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Video: AI for Science

Rick Stevens from Argonne gave this talk at the HPC User Forum. “Argonne has launched an “AI for Science” initiative aimed at accelerating the development and adoption of AI approaches in scientific and engineering domains with the goal to accelerate research and development breakthroughs in energy, basic science, medicine, and national security, especially where we have significant volumes of data and relatively less developed theory. AI methods allow us to discover patterns in data that can lead to experimental hypotheses and thus link data driven methods to new experiments and new understanding.”

Massively Parallel Computer Aided Design of Nano-Transistors: When Physics Lets You Down

“In this talk, the capabilities of a state-of-the-art quantum mechanical device simulator will be briefly reviewed, insisting on the developed multi-level parallelization scheme and highlighting the fact that physics can lead to wrong assumptions regarding the best-suited distribution of the workload. This problem will be addressed through a data-centric transformation of the code.”

A Simulation Booster for Nanoelectronics

Researchers from ETH Zurich have developed a method that can simulate nanoelectronics devices and their properties realistically, quickly and efficiently. This offers a ray of hope for the industry and data centre operators alike, both of which are struggling with the (over)heating that comes with increasingly small and powerful transistors – and with the high resulting electricity costs for cooling.

IBM Brings World’s Largest Fleet of Quantum Computing Systems Online

Today, IBM announced the opening of the IBM Quantum Computation Center in New York State. “To meet growing demand for access to real quantum hardware, ten quantum computing systems are now online through IBM’s Quantum Computation Center. The fleet is now composed of five 20-qubit systems, one 14-qubit system, and four 5-qubit systems. Five of the systems now have a Quantum Volume of 16 – a measure of the power of a quantum computer – demonstrating a new sustained performance milestone.”

New Liquid Cooled AMD EPYC 7H12 Processor Breaks Performance Records

Today AMD announced a new addition to the 2nd Generation AMD EPYC family, the AMD EPYC 7H12 processor. The 64 core/128 thread, 2.6Ghz base frequency, 3.3Ghz max boost frequency, 280W TDP processor is specifically built for HPC customers and workloads, using liquid cooling to deliver leadership supercomputing performance. “In an ATOS testing on their BullSequana XH2000, the new AMD EPYC 7H12 processor has set four new world-records in server performance. With a LINPACK score of ~ 4.2 TeraFLOPS, the new chip performs ~11% better than the AMD EPYC 7742 processor.”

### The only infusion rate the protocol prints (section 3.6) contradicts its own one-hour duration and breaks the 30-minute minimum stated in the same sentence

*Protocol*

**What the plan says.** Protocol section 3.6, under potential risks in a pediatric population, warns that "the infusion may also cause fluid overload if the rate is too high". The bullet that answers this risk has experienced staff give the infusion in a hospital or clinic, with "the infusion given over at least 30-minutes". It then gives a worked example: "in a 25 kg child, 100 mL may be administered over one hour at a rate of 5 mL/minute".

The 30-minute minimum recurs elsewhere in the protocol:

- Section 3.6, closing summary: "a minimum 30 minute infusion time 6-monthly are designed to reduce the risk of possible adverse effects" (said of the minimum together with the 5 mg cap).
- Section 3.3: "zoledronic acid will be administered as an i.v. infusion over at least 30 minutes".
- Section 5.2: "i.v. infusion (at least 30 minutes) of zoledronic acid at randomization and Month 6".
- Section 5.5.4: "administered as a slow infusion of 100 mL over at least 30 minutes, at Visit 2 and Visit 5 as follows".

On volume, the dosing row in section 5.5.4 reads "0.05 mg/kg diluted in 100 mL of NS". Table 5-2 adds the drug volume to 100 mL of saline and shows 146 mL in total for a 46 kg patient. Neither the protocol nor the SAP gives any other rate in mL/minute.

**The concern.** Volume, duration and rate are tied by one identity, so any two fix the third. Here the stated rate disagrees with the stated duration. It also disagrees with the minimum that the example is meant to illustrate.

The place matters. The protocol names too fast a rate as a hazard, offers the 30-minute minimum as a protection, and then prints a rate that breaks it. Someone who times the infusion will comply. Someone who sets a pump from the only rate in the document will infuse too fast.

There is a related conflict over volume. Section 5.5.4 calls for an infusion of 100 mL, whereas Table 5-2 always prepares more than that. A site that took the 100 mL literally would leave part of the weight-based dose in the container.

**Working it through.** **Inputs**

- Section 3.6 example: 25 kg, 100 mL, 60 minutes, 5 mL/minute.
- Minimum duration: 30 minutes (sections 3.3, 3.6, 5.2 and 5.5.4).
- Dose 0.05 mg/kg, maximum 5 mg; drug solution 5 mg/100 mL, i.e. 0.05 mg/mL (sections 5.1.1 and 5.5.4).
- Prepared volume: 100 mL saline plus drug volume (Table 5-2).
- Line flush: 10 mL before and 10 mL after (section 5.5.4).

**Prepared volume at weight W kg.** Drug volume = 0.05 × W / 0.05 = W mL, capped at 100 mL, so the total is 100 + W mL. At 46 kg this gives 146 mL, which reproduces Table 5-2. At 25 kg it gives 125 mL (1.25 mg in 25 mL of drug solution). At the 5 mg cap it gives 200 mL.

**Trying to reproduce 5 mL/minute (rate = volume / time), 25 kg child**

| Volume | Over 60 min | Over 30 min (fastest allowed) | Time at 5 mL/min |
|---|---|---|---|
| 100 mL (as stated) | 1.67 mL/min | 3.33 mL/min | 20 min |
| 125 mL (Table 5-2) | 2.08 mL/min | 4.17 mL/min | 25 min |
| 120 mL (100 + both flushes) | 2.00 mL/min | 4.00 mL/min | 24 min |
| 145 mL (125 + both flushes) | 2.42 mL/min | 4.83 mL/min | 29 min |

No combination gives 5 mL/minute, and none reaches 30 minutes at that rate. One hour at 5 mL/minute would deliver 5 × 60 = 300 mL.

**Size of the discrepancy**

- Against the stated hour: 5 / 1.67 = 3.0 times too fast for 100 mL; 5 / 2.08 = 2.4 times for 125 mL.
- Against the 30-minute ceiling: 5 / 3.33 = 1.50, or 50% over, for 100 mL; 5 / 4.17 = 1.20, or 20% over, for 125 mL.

Gadi – Australia’s Newest Supercomputer

Allan Williams from NCI gave this talk at the Perth HPC Conference. “With 3,200 nodes, Gadi will power some of Australia’s most crucial research, seeking to solve some of the most complex and pressing challenges facing the world currently. Researchers from organizations including the CSIRO, Geosciences Australia, and the Bureau of Meteorology will benefit from faster speeds and higher capacity compared to the existing supercomputer.”

ExaNeSt Project Successfully Builds Prototype for Exascale

In this video, researchers describe the results from the ExaNeSt project. “The prototype is now successfully built, demonstrating energy efficiency in a High-Performance Computing (HPC) testbed: the energy consumed for solving a given problem on this new platform is 3 to 10 times lower than what traditional HPC processors of the same time generation consume for solving the same problem. The substantial prototype has been validated through the execution of full HPC applications from materials science, climate forecasting, computational fluid dynamics, astrophysics, neuroscience, and a database.”

Video: The SX Aurora TSUBASA (Vector Engine)

Deepak Pathania from NEC gave this talk at the HPC User Forum. “The NEC Vector Engine Processor was developed using 16 nm FinFET process technology for extreme high performance and low power consumption. The Vecor Engine Processor has the world’s first implementation of one processor with six HBM2 memory modules using Chip-on-Wafer-on-Substrate technology, leading to the world-record memory bandwidth of 1.2 TB/s.”

Computational Evaluation of Cloud HPC with a Global Atmospheric Model

Daniel Arevalo from DeVine Consulting gave this talk at the HPC User Forum. “Prompted by DoD priorities for modernization, cost savings, and redundancy, this project compared the performance of the NAVGEM on an in-house Cray system against the follow cloud offerings: AWS c4.8xlarge, Penguin B30 queue, Azure H16r, and AWS c5n.18xlarge.”

NVIDIA Powers Rosie Supercomputer at MSOE

An NVIDIA GPU-powered supercomputer named “Rosie” is at the heart of a new computational science facility at the Milwaukee School of Engineering. “Housed in a glass-walled area within the newly constructed four-story Diercks Hall, the new NVIDIA-powered AI supercomputer includes three NVIDIA DGX-1 pods, each with eight NVIDIA V100 Tensor Core GPUs, and 20 servers each with four NVIDIA T4 GPUs. The nodes are joined together by Mellanox networking fabric and share 200TB of network-attached storage. Rare among supercomputers in higher education, the system —which provides 8.2 petaflops of deep learning performance — will be used for teaching undergrad classes.”